These days, the Cruse children have all made their ways in the world, several as pastors, some as worship leaders, and even some of the family grandchildren have followed in their parents footsteps.  The Cruse family did suffer a tremendous loss in June of this year, when patriarch Joe Cruse Jr. passed away at the age of 90 years old.  He had been the head of The Singing Joe Cruse Family 50 years ago, and he and his children have left a very impressive musical legacy that we celebrate this week, as we enjoy their biggest release Cruse.  A few quick notes in closing...if you enjoy the CCM sound of the 80s, this album is definitely for you, the music is dated, but this is a really good record.  As I mentioned earlier, the use of the some of the best studio musicians from Los Angeles, and some very good songwriting and production from producer John Rosasco (who also produced Cruse 2) made this an album that still holds up well today, almost 40 years later.  I encourage you to give this underrated family group a listen, and hear just how good The Cruse Family really were, I think you'll be pleasantly surprised.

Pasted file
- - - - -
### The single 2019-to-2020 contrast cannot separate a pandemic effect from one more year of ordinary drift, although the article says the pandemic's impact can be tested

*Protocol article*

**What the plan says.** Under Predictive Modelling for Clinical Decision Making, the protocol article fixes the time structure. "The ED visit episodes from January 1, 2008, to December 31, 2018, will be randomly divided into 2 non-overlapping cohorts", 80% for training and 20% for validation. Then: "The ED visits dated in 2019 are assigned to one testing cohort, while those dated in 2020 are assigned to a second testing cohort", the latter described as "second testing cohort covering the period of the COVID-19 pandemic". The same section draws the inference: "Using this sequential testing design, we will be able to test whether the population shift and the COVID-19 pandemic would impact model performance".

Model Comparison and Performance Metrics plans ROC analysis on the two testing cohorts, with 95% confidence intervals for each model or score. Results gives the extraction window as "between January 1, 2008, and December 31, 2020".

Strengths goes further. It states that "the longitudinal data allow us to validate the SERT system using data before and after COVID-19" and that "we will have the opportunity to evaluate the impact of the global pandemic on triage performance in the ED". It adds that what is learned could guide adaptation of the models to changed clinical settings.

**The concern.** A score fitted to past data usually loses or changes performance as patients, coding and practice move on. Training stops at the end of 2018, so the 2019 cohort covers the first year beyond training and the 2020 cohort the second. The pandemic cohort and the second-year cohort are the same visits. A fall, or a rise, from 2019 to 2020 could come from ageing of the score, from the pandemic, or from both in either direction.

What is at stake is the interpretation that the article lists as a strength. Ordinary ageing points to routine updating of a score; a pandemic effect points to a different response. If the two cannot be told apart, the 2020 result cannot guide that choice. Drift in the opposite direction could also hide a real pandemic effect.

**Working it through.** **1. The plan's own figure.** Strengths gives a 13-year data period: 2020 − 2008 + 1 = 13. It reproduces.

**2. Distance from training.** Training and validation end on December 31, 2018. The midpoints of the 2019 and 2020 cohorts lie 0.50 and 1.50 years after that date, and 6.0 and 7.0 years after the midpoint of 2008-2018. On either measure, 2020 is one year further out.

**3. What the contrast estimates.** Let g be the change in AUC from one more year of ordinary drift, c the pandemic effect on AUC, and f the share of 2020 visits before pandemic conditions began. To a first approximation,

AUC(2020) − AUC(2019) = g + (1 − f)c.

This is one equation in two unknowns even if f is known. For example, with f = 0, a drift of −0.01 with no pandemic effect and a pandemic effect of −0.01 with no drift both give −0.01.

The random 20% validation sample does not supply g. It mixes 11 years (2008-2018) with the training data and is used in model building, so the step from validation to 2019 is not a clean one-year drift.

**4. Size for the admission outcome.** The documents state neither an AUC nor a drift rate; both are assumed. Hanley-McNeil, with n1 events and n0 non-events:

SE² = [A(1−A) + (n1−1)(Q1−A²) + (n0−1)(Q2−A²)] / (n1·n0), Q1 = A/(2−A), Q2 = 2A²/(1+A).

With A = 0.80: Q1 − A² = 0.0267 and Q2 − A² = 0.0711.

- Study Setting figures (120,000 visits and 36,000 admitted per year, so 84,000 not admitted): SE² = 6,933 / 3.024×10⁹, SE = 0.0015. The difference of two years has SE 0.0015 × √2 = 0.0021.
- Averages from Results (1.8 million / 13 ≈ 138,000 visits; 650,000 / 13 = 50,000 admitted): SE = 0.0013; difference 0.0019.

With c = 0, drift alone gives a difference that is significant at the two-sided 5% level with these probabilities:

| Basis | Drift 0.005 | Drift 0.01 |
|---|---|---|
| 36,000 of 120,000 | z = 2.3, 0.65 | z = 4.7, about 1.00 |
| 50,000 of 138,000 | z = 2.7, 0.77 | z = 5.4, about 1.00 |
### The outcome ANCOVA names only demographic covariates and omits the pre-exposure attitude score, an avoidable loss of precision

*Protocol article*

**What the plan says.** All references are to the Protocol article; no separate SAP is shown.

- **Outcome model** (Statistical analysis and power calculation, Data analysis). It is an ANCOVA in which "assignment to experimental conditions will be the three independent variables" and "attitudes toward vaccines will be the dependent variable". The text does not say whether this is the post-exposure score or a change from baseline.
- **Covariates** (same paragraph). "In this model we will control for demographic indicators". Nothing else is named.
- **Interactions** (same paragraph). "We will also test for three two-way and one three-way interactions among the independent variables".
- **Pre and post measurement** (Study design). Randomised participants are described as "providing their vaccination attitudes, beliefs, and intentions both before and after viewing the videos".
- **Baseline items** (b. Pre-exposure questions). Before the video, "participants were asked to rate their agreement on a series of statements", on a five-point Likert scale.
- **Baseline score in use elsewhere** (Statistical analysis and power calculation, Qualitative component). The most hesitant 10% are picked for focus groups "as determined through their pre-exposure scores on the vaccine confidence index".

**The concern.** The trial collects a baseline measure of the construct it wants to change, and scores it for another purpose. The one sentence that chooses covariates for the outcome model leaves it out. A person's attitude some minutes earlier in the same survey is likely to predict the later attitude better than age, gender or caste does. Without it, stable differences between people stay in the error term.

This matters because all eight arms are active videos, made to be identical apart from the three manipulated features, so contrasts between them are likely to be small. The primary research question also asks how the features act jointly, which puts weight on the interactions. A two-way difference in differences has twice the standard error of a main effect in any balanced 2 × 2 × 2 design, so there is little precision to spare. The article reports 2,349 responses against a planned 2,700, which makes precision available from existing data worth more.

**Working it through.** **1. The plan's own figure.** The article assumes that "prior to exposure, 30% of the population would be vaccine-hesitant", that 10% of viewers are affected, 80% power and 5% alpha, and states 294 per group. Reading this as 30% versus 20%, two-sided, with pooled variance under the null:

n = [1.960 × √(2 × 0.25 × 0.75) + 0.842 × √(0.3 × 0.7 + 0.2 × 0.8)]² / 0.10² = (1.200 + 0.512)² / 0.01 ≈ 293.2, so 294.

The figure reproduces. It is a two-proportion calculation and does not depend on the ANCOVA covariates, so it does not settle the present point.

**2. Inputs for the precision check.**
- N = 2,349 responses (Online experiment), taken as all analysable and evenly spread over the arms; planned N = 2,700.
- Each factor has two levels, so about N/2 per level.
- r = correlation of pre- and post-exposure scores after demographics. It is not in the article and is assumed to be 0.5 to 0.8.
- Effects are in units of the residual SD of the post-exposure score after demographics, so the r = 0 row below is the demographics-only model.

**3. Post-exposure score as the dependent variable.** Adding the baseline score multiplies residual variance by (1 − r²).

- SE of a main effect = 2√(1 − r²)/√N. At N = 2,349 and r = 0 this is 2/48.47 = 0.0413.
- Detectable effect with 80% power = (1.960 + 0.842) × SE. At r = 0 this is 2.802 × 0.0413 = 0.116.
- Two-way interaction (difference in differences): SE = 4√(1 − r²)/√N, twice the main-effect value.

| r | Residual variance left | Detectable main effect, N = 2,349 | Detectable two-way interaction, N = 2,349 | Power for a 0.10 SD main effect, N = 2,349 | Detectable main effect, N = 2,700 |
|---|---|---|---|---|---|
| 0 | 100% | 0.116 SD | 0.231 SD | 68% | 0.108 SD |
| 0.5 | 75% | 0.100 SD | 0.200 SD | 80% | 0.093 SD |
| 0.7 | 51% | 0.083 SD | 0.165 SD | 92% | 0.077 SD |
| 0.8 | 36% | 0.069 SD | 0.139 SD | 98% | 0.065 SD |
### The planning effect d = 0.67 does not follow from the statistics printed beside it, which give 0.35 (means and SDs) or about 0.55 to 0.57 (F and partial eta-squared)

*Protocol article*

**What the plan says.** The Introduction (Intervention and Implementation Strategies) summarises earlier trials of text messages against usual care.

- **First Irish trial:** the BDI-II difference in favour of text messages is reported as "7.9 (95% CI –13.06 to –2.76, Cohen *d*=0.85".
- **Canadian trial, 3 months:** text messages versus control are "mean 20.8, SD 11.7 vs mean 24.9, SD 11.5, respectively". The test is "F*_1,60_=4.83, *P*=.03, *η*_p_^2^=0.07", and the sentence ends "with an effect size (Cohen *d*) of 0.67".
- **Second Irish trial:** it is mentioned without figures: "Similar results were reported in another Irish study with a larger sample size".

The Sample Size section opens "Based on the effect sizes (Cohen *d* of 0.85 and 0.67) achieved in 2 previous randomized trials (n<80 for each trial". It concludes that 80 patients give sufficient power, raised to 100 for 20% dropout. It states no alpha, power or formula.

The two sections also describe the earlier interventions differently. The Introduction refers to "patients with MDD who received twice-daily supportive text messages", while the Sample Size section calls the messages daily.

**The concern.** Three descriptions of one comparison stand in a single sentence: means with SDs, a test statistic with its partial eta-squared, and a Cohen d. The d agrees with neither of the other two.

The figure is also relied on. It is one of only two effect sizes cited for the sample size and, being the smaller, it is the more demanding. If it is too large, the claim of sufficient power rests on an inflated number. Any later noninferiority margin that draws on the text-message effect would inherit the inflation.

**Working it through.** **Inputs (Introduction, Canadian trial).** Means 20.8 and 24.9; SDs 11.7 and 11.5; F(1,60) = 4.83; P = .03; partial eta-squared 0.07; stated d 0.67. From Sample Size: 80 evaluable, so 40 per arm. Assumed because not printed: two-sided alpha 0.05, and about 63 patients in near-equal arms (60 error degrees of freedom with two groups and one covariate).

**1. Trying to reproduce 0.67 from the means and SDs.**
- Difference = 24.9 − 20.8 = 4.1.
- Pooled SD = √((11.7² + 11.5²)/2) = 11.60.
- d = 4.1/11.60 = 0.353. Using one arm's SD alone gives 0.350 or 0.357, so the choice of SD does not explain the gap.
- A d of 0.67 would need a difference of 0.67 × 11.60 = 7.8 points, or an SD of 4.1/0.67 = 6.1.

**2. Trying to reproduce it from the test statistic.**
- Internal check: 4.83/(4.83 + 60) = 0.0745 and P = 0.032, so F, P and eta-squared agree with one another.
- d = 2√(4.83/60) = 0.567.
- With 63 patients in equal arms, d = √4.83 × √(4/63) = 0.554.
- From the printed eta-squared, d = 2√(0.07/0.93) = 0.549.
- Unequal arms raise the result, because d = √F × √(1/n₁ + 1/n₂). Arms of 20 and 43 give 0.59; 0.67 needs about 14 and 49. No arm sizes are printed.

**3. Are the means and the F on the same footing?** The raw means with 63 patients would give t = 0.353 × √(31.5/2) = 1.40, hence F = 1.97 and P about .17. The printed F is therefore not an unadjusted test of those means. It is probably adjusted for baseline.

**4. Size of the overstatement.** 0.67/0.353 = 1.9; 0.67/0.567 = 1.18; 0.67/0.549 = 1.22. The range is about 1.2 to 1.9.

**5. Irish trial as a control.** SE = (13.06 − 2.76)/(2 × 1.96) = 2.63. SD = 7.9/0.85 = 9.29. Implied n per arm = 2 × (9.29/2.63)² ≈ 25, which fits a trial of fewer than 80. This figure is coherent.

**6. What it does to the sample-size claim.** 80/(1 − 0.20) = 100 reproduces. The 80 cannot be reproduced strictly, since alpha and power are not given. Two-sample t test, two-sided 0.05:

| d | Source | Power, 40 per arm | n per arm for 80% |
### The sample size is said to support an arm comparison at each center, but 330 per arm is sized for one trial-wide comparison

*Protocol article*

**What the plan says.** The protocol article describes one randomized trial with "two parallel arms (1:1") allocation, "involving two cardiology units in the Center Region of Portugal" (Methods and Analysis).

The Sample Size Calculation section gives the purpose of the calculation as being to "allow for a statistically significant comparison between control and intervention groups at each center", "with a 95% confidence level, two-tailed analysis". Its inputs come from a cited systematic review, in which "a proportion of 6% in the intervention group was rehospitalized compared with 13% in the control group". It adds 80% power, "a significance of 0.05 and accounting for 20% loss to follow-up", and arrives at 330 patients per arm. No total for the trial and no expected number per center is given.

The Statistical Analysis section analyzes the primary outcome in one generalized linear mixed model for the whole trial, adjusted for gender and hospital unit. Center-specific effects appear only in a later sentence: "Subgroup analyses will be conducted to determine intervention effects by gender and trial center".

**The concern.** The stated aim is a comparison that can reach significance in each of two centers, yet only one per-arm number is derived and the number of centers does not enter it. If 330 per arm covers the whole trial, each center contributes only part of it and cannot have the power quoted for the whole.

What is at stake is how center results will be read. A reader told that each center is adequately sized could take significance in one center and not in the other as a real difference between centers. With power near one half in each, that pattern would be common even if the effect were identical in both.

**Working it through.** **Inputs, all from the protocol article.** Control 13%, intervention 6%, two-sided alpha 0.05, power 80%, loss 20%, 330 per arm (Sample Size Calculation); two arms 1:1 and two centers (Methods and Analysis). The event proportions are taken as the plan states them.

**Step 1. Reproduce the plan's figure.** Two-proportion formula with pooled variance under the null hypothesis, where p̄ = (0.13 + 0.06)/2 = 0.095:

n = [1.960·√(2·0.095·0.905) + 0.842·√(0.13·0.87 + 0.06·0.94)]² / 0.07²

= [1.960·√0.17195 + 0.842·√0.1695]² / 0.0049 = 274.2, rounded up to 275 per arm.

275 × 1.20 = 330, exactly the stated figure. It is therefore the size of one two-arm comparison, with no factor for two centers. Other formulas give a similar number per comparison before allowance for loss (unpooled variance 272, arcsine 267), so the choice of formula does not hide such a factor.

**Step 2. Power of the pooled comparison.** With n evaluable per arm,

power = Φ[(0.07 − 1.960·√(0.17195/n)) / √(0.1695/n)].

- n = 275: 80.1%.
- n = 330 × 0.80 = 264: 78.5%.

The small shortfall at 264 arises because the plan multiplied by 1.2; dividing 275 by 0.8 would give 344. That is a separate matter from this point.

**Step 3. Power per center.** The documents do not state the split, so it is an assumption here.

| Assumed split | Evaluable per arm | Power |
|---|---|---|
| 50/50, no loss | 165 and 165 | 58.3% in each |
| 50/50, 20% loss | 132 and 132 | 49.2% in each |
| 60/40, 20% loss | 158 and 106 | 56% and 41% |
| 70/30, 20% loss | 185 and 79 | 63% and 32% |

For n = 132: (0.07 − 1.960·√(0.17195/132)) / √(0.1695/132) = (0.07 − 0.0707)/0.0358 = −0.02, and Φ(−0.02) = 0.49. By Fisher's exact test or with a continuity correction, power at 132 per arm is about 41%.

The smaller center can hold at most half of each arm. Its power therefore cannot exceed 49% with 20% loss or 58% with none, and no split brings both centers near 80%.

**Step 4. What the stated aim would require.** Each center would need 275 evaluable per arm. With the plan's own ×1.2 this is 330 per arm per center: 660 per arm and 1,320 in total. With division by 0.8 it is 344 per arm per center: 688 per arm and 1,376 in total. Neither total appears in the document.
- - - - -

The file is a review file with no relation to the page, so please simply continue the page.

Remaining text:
Side 1 - 

1. First Love

2. How Did God Know

3. Everyday Life

4. I Am The Mighty One

5. Sing

Side 2 -

1. You Are That Man

2. Understanding Heart

3. Bless Your Name

4. One Day Closer Home

5. Me And My House